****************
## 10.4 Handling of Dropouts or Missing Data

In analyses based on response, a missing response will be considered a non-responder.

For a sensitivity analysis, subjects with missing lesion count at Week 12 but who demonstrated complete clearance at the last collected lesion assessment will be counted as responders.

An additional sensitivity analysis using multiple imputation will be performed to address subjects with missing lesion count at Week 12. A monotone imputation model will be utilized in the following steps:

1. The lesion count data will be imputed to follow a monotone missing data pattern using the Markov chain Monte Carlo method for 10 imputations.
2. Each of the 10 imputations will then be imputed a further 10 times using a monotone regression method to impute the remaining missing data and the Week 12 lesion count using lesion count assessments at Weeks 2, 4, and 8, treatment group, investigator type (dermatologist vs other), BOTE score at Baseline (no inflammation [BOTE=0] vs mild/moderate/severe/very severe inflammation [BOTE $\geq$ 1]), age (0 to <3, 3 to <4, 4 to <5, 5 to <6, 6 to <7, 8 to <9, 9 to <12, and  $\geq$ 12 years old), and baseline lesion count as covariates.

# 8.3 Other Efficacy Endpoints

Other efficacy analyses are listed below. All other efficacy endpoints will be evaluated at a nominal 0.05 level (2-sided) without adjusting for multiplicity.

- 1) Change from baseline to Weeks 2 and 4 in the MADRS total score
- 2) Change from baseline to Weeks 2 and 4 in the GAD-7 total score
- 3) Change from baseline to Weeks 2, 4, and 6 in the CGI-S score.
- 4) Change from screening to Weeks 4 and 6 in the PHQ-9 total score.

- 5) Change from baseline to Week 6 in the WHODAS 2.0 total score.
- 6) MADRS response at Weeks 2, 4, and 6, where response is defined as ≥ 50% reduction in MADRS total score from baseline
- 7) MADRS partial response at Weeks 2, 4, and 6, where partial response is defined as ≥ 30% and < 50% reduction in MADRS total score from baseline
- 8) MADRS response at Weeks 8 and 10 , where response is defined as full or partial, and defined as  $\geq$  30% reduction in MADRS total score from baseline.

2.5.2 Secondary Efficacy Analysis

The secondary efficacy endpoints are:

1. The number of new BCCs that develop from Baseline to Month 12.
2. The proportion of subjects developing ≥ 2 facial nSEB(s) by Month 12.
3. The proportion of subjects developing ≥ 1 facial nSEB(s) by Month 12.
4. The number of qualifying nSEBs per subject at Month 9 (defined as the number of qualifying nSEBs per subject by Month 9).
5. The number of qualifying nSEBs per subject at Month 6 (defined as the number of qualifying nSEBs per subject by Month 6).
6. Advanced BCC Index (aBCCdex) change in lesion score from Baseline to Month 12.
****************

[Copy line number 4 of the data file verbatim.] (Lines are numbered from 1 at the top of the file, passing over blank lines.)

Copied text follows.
An additional sensitivity analysis using multiple imputation will be performed to address subjects with missing lesion count at Week 12. A monotone imputation model will be utilized in the following steps: